But Riverbank did. And for the first eight months of World War I, the small group of William, Elizebeth, and those they trained handled ALL of the codebreaking for every part of the US government, from the State Department to the Army to the DOJ. William and Elizebeth began running a codebreaking school out of Riverbank, even embedding a secret message in a photo of the class taken on the last day of the course.

[Images courtesy of Elonka.com.]

In the aftermath of the First World War, codebreaking had become so important that countries were turning to machines to help develop uncrackable codes. And yet, at this point, American cryptography as a whole consisted of about 50 people. William went to work for the government, establishing the American version of Bletchley Park — Arlington Hall — and setting the stage for the creation of the NSA.

Elizebeth, on the other hand, cracked codes from home. And she did so for both the Treasury Department and the Coast Guard, who would send her sealed packages of intercepted encrypted intel and communications. In her first three months hunting down rum-runners during Prohibition, she solved two years’ worth of backlogged messages.

During World War II, Elizebeth’s Coast Guard Cryptography Unit turned their attention from smuggling (which waned during wartime) to cracking German codes. Under her tutelage, they would crack three different variations on the Enigma codes, each more complex than the last. (The British also cracked ENIGMA, independently of American efforts.)

Sadly, in the aftermath of the Pearl Harbor attack, the US military didn’t want civilians in charge of sensitive operations, so Elizebeth was demoted. Yes, she was no longer in charge of the group she started, trained, and cultivated, instead answering to a new boss of dubious cryptographic talents.

(Of course, the sexist dimwits making decisions like this had to grin and bear it when numerous other organizations and agencies continued to asked for Elizebeth’s assistance by name.)

And stealing Elizebeth’s credit was practically a cottage industry over at the FBI. We have them to thank for erasing Elizebeth’s role in particular — and the Coast Guard’s role in general — in hunting down, exposing, and compromising Nazi spy networks in South America, even though the FBI’s hamfisted blundering actually served to expose codebreaking operations in the past, forcing Elizebeth to crack new codes in order to regain the advantage the FBI had squandered.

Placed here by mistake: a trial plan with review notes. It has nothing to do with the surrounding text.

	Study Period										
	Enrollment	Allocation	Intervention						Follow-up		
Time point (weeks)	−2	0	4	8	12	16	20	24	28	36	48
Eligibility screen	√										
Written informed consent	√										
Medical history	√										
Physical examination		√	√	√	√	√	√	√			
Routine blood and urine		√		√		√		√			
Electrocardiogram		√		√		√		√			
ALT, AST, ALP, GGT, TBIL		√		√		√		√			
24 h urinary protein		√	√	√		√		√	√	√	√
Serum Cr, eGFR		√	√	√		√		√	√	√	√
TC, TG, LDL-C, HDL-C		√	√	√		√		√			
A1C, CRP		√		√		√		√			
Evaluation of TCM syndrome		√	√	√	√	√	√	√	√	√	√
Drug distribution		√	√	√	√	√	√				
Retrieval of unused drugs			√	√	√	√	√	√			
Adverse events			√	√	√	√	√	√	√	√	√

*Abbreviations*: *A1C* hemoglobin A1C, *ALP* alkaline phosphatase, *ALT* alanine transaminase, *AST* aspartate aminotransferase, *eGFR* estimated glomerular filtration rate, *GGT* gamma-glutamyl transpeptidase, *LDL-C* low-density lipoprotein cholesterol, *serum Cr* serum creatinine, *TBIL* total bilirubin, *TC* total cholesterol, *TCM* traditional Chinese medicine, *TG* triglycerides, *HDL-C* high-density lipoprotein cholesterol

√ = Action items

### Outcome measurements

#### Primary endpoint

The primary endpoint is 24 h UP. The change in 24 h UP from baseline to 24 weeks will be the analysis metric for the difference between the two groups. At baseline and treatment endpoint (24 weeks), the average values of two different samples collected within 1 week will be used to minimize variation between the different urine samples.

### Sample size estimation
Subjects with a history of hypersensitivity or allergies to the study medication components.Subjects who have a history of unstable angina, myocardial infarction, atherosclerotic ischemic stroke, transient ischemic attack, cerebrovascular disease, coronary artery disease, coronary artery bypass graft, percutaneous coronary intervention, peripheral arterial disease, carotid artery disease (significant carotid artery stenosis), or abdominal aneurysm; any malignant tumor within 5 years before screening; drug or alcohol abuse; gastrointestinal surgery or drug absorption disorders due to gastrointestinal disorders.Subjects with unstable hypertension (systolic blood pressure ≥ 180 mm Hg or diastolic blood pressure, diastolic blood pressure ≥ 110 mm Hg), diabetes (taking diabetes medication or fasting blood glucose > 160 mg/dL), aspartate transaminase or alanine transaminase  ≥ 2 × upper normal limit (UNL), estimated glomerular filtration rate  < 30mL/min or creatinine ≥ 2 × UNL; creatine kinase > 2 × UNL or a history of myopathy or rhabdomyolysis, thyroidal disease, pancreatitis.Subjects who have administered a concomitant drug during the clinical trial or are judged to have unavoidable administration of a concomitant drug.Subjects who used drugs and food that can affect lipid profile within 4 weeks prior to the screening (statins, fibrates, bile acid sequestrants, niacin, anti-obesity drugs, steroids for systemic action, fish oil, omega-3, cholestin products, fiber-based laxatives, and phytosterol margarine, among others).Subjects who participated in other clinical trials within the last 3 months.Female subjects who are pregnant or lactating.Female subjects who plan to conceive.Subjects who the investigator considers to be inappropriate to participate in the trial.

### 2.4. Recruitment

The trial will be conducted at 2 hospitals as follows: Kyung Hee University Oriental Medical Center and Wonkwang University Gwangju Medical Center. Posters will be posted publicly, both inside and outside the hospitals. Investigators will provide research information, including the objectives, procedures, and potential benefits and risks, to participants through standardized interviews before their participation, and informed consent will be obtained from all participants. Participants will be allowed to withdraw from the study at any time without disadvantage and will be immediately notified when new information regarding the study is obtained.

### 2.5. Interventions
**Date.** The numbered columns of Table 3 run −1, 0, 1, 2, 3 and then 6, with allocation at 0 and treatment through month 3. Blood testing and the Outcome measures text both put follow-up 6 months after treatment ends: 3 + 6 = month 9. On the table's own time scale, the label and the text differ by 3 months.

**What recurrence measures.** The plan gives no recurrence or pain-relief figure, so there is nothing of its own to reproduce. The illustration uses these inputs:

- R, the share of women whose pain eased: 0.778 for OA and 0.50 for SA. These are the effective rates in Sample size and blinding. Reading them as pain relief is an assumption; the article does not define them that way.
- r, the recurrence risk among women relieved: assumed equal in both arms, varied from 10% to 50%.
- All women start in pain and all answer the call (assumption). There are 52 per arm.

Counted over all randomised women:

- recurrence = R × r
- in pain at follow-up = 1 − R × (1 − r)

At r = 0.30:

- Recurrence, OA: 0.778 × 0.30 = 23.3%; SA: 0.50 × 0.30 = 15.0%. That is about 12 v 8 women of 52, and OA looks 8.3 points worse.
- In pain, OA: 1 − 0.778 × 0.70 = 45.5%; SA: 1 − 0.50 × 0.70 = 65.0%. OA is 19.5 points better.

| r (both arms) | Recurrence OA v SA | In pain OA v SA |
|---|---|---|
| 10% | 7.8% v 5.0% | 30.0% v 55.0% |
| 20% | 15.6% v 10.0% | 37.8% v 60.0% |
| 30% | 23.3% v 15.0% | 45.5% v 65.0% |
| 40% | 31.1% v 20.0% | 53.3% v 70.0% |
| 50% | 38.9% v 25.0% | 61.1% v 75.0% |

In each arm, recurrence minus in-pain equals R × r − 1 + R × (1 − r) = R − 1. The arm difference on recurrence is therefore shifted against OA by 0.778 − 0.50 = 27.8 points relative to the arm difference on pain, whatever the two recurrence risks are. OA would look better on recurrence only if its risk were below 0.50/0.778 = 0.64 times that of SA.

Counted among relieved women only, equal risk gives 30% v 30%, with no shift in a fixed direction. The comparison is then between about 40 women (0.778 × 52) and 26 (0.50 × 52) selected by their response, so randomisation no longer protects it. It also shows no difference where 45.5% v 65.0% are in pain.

Oh, yeah, did I mention that both during AND after World War II, Elizebeth continued to hound the Nazi forces in South America who sought to destabilize the region?

As one historian put it, referring to the thousands of pages of decryptions Elizebeth produced:

These pieces of paper saved lives. They almost certainly stopped coups. They put fascist spies in prison. They drove wedges between Germany and other nations that were trying to sustain and prolong Nazi terror. By any measure, Elizebeth was a great heroine of the Second World War.

The British knew it. The navy knew it. The FBI knew it. But the American public never did, because Elizebeth wasn’t allowed to speak.

[Image courtesy of Find a Grave.]

Even in their retirement, the Friedmans continued to contribute to the world of cryptography. They returned to the subject of Shakespeare with The Shakespeare Ciphers Examined, thoroughly debunking the whole idea of hidden codes in the Bard’s works.

When William died, Elizebeth even hid a secret message on his tombstone, for those who knew how to look. (It was Bacon’s cipher, something they both studied extensively during their time at Riverbank.) What a touching tribute to how she met her partner and husband.

And although the accolades and appreciation for Elizebeth’s incredible contributions have been slow in coming, they are trickling in. In the 1990s, the NSA renamed its auditorium from the William F. Friedman Memorial Auditorium to the William F. Friedman and Elizebeth S. Friedman Memorial Auditorium. A Justice Department building also has an auditorium bearing her name.

More information about the massive expansion of codebreaking worldwide is coming to light with every passing year. Hopefully that will mean greater attention for minds like Elizebeth, who used her puzzly mind to protect the world. That’s someone worth celebrating.